To Kieren, you want to have something that’s tangible, every single day that you can grasp, feel, touch, and taste that’s pushing you and motivating you to try and continue to improve, to be better, and get you to wherever you’re going.

Kieren has a view that if you want to be sustainable in your performance, if you want to have long-term out-performance and success in your career, you have to find something in what you’re doing that’s far more engaging and motivating than just the end.

If it’s only about the end, if it’s only about the competition, if it’s only about the opportunity to win an Olympic gold medal, the next time you have to start that process again and you stand on the line of day one, of the next four years of work, to get to the opportunity to try and win the next gold medal, Kieren says “Mount Everest looks pretty bloody big from there and pretty much unattainable.”

Kieren has seen it many times before (athletes who have treated the Olympics like a mountain) and when they have to climb the mountain for the second time or fourth time, they just can’t comprehend pushing themselves through the struggle ever again.

If you have a bit more of a sustainable mindset about those smaller chunks, (eat an elephant one bite at a time kind of an attitude) your chances of being sustainably successful are a lot higher.

5. Dealing with extreme pressure is a skill, unlike fitness

Throughout the interview, I wanted to know how Kieren’s mentors had influenced his success. The lesson Kieren told me that had a profound effect on him was from his swimming coach Mr Carew.

Mr Carew was very technically focused and believed that what made a great athlete was firstly the human being, the values, beliefs and attitudes, but then secondly, their technical ability. His view was that anyone could be fit, and that fitness was not mysterious or difficult.

His coach believed that to be technically perfect, under immense pressure, in an extremely hostile environment, and to challenge yourself and push yourself to do something extraordinary, was where the real skill lied.

This lesson doesn’t just apply to athletes; it also applies to life in general. Most skills and professions can be learned, but the one thing that will determine your success is the way you think and your psychology. Luckily all of this can be learned, and your brain has the ability to evolve.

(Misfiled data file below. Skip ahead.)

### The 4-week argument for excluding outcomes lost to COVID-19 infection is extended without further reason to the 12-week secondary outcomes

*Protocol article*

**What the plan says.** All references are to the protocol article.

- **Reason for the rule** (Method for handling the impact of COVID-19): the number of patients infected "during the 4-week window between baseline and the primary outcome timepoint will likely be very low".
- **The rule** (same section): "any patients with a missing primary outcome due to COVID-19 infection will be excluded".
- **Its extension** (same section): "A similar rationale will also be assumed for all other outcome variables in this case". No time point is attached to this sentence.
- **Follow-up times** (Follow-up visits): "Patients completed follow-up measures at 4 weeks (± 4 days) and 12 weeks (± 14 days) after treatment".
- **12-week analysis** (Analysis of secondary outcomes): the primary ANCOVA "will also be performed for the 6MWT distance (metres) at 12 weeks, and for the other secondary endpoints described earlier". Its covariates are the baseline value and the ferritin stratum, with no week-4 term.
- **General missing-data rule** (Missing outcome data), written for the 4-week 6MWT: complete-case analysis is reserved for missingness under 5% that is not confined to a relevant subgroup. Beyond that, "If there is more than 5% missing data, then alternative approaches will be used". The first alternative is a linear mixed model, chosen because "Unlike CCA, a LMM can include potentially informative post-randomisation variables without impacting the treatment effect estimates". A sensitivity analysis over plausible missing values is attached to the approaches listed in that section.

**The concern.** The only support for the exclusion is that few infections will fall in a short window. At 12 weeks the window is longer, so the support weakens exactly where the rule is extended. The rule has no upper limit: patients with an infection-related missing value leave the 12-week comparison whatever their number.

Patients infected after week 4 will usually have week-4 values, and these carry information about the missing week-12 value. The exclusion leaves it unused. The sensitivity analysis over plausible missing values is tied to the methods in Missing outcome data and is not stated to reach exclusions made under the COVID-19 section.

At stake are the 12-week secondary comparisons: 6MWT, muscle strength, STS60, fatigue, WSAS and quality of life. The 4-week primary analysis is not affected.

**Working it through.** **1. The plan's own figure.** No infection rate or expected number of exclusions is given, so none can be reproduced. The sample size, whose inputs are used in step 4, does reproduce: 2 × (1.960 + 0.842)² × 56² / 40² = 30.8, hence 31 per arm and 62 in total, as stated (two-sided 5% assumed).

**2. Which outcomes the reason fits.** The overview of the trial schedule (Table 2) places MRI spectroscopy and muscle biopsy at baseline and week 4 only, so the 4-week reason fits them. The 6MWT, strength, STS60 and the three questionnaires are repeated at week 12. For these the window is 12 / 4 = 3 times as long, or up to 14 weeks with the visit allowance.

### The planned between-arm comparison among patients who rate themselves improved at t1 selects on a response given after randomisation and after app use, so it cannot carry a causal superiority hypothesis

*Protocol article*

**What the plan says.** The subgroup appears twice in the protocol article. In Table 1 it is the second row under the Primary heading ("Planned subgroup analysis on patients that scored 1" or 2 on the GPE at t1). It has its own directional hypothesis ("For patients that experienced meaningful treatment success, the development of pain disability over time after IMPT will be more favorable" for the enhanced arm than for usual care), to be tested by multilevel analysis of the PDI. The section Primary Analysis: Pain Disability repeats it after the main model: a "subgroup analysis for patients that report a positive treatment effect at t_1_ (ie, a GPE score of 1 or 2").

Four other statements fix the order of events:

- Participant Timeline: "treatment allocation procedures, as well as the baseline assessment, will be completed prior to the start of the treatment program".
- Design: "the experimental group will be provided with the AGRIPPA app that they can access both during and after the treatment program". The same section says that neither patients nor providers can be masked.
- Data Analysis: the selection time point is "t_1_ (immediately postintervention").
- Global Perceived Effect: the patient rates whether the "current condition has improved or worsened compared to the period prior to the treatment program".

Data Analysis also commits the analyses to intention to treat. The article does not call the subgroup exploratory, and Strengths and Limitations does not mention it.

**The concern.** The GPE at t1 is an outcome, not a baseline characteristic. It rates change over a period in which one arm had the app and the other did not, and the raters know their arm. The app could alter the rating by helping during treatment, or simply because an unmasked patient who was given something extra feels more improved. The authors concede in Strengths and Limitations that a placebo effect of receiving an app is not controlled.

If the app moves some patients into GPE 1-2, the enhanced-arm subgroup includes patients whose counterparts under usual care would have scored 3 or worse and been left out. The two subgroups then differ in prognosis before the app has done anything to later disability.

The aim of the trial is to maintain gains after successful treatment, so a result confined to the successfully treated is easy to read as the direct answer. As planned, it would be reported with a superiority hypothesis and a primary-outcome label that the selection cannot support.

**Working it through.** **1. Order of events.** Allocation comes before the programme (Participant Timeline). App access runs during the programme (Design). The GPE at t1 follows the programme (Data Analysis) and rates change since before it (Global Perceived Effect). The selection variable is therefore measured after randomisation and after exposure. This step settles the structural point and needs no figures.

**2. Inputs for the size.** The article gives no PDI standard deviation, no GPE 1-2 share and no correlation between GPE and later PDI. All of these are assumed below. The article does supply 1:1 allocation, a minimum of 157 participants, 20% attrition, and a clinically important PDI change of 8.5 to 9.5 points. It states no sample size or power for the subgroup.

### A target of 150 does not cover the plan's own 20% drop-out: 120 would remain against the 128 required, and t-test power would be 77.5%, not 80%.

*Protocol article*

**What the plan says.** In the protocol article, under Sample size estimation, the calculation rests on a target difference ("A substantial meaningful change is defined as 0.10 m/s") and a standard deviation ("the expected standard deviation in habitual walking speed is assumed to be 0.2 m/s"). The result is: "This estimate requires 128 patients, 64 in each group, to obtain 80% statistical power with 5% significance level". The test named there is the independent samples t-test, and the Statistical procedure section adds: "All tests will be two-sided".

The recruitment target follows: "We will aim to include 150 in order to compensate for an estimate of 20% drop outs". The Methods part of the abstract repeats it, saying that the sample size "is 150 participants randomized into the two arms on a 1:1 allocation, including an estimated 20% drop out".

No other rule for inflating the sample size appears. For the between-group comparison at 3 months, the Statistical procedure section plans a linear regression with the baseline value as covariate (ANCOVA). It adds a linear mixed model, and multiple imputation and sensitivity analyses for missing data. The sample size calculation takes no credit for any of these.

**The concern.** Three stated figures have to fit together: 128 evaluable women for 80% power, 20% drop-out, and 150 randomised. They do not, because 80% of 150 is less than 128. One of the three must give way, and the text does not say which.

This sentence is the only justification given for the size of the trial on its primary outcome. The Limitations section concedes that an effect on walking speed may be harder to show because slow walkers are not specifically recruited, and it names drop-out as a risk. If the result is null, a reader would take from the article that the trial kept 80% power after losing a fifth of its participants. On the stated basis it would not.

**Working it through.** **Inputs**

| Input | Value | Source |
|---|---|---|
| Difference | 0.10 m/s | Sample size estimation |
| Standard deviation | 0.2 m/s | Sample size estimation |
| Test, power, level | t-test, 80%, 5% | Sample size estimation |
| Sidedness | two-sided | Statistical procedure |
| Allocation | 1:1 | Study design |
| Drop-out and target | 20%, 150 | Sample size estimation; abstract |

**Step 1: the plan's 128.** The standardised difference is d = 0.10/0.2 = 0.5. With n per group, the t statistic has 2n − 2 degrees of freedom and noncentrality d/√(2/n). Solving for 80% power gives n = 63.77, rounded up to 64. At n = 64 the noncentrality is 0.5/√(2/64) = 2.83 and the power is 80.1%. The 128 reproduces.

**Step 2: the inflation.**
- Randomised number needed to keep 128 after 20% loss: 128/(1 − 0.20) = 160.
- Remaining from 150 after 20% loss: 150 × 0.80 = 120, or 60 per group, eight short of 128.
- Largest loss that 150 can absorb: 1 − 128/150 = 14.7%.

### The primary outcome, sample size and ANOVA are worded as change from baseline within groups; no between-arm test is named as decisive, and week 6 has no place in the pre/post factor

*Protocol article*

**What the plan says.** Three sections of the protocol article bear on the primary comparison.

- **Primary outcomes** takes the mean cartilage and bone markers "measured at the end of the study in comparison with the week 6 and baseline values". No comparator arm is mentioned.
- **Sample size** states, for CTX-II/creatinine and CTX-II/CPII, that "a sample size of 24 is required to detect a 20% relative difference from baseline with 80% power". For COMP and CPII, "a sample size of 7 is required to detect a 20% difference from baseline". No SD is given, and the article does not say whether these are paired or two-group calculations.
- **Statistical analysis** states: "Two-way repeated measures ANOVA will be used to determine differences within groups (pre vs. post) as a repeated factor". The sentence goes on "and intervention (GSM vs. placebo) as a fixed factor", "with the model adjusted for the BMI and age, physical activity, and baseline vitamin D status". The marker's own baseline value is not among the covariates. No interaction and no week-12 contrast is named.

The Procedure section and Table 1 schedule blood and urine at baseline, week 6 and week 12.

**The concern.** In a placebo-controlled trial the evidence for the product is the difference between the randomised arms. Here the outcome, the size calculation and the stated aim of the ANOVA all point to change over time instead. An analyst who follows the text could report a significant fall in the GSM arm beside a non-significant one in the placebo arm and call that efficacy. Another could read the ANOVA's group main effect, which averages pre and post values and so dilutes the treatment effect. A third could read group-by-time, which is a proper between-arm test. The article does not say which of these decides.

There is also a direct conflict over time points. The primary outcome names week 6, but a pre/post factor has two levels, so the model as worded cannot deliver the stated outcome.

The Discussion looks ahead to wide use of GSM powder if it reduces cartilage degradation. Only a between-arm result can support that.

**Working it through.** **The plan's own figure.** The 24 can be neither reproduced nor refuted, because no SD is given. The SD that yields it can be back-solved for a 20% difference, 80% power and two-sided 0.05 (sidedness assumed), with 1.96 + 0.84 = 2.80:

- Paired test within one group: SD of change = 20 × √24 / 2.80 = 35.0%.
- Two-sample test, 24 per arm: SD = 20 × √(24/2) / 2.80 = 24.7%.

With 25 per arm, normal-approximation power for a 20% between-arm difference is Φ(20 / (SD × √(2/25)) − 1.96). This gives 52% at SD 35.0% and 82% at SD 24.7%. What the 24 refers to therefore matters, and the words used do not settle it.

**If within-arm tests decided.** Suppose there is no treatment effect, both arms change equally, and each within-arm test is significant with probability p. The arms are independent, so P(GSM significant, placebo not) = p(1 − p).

“Every human being you interact with has got something to teach you and that they know something that you don’t know. The challenge about whether or not you learn anything from them is your capacity to actually listen and ask the right questions”

6. Let someone else show you what’s possible

A lesson we can all learn from Kieren is that often we have no idea what is possible until we see someone else achieve what we think is impossible. These experiences are invaluable and provide us with a blueprint for success.

The moment for Kieren, which showed him what was possible, was seeing Glen Houseman swimming in the 1989 Commonwealth Games Heats, in the 1500m freestyle. As Kieren was talking to his coach in the stands after his own event, he began to hear this amazing noise building from the swim centre which was uncommon for a 1500m swimming race at the time.

800m into the race, the commentator worked out that Glen was under world record pace. Back then, half a dozen records would be broken globally a year, on average. To see a world record at this time was just incredible, and it barely ever happened.

The 1500m race was one that nobody believed a world record could be broken because it was set by an extraordinary Russian athlete that was five generations ahead of his time in terms of what he achieved in the pool.

As Glen touched the wall and broke the world record, it shattered all the beliefs of what Kieran thought was possible, and broke down all the things that he took for granted about what could and couldn’t be done.

It really opened his eyes to the fact that if you think differently, give yourself a chance and dream high, who knows what you might be able to deliver.

7. Your state of mind shouldn’t change no matter how big the event is

For Kieren, one of the things he learned in his sporting career was that when that moment of truth comes, and you’ve got to stand on the blocks and deliver your performance, your capacity at that moment in time is physically set.